Many constituents have been in contact with Sharon recently about the Hunting Act.
It is clear from the huge numbers of letters and e-mails that I have received on this issue, this is something that many people feel very passionate about.
It is my firm belief that we have a moral duty to treat the animals we share our planet with in a humane and compassionate way and the unnecessary and prolonged suffering of defenceless animals has no place in a civilised society.
That is why I am proud of the previous Labour Government's strong record on animal welfare and why I am committed to defending the Labour Government's Hunting Act 2004.
I believe that the vast majority of the British public also support the ban on hunting. Indeed, a recent Ipsos MORI survey showed that 80% of people support the ban.
However, the Conservative Party's election manifesto included a commitment to give Parliament the opportunity to repeal the Hunting Act on a free vote.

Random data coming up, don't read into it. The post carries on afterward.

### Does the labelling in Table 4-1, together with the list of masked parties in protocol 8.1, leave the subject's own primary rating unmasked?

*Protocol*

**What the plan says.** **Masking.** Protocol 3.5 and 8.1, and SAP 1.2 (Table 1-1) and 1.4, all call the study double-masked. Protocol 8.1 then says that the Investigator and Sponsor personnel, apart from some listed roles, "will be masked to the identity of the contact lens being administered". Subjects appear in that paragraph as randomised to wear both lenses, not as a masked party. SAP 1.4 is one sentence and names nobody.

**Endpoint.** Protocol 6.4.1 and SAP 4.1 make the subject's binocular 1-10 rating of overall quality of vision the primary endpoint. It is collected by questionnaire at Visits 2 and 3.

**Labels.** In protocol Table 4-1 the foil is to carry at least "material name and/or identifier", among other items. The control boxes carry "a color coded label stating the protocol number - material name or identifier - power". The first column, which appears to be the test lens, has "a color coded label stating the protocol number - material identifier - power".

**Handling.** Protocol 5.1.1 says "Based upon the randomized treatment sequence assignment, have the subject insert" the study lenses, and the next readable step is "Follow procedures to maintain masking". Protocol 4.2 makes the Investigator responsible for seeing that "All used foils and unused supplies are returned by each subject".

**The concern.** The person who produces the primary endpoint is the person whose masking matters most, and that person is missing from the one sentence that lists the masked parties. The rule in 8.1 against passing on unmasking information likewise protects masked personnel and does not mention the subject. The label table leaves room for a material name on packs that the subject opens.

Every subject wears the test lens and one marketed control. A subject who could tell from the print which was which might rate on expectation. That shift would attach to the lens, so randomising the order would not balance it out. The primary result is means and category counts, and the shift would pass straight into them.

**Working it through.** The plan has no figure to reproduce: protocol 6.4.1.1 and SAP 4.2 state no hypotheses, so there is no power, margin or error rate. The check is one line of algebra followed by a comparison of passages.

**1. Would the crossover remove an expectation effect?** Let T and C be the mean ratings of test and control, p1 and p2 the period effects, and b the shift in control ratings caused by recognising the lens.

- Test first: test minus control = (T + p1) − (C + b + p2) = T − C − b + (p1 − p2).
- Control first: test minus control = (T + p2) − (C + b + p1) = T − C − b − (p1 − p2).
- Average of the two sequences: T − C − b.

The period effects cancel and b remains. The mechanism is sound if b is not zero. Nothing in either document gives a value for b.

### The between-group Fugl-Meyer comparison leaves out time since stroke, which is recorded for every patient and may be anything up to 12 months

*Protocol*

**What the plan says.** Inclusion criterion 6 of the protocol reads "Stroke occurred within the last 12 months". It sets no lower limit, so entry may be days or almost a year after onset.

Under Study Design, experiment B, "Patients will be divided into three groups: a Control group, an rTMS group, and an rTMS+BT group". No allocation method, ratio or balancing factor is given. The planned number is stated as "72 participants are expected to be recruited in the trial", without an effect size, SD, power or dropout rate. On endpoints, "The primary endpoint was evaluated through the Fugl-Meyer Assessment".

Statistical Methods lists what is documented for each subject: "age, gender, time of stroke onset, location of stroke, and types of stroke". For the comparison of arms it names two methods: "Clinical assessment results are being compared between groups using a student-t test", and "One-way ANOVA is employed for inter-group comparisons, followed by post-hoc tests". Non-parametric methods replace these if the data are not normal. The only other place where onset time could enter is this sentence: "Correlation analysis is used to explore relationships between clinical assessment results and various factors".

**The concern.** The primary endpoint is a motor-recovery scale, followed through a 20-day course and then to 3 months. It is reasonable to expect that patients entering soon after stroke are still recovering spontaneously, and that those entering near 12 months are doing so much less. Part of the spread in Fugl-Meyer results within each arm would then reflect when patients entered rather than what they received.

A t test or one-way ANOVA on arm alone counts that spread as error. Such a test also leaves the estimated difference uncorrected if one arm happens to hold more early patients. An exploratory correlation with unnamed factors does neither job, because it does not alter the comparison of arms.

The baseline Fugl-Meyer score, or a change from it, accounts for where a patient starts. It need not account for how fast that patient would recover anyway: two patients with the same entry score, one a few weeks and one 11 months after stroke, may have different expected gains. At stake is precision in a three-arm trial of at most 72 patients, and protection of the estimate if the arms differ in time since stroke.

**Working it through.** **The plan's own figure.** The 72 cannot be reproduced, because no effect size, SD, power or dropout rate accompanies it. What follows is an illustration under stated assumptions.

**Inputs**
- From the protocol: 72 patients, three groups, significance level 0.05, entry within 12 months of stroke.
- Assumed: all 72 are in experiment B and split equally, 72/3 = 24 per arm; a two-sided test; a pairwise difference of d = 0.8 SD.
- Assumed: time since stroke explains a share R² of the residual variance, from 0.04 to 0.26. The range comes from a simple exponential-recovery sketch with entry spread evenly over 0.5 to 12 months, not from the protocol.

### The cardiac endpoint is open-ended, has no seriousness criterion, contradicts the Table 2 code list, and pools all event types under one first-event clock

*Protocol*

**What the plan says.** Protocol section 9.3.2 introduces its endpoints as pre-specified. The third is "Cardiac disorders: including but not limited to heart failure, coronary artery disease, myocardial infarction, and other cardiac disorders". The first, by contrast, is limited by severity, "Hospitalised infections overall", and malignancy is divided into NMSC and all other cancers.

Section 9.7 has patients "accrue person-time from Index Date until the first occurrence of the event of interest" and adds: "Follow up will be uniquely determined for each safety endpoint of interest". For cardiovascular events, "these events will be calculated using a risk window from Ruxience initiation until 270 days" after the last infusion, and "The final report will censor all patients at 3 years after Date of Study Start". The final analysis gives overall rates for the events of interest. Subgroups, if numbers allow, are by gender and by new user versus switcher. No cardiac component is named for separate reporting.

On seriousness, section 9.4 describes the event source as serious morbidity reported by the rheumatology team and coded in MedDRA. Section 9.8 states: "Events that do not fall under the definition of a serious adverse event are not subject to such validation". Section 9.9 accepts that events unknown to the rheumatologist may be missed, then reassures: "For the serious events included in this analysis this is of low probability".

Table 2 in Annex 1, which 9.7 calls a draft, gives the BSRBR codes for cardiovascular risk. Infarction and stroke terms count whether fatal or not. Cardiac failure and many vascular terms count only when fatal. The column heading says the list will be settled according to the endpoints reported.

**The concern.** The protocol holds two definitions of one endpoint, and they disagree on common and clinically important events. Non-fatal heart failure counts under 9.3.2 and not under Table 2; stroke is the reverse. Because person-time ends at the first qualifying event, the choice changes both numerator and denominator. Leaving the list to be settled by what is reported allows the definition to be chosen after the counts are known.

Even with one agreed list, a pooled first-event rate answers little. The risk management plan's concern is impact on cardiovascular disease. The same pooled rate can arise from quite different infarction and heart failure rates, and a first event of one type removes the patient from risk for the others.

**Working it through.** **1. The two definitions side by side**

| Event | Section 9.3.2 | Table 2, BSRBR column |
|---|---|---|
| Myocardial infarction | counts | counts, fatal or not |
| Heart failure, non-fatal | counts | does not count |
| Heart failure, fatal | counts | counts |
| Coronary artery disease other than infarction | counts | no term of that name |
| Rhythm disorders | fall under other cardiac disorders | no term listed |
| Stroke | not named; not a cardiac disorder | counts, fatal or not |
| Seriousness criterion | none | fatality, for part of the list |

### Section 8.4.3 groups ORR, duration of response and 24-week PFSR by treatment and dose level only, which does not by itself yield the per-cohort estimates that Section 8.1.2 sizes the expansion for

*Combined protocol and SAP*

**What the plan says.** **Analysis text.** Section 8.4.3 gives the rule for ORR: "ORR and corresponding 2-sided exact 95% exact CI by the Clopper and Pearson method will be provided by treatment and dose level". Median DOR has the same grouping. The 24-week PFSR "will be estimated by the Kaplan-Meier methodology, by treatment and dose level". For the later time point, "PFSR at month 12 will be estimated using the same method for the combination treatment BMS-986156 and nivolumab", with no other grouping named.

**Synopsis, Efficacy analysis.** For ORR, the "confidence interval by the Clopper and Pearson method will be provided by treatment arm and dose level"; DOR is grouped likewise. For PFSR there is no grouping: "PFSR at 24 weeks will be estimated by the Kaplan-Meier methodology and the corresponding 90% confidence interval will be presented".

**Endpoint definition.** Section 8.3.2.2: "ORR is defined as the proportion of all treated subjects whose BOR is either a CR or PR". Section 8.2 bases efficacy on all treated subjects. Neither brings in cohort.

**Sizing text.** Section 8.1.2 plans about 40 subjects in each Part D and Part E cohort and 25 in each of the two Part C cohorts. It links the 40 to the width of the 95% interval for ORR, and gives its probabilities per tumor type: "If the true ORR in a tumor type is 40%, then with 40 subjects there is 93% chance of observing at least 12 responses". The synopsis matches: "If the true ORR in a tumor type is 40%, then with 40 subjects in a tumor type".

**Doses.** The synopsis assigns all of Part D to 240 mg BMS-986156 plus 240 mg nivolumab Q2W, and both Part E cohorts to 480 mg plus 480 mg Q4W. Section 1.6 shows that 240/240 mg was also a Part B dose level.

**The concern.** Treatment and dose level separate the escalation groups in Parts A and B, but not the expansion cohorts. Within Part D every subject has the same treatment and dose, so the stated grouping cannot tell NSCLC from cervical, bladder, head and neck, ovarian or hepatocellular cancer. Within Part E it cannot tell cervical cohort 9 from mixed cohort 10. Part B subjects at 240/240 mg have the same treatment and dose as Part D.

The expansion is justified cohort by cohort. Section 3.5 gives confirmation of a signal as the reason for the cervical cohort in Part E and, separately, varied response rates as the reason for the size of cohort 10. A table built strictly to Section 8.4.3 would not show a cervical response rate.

The Tory Government had confirmed it is committed to fulfilling this pledge, and a vote was expected on Wednesday. However the Government back-tracked on this vote over fears they would be defeated and have now said they will wait to bring forward this amendment to the Hunting Act.
I appreciate the concerns raised by organisations such as the League Against Cruel Sports about the Government's proposal and I can assure you that I will oppose any attempt to repeal the Hunting Act.
I believe that holding a vote on repealing the Hunting Act distracts from the real issues that are facing many rural communities, including low wages, the shortage of affordable housing and the need to improve infrastructure and protect public services. I also believe the Government should be focusing on tackling rising energy prices and protecting rural bus services.
There have been over 340 successful prosecutions under the Hunting Act and I believe the Government should drop the idea of repeal and instead ensure that the legislation is enforced.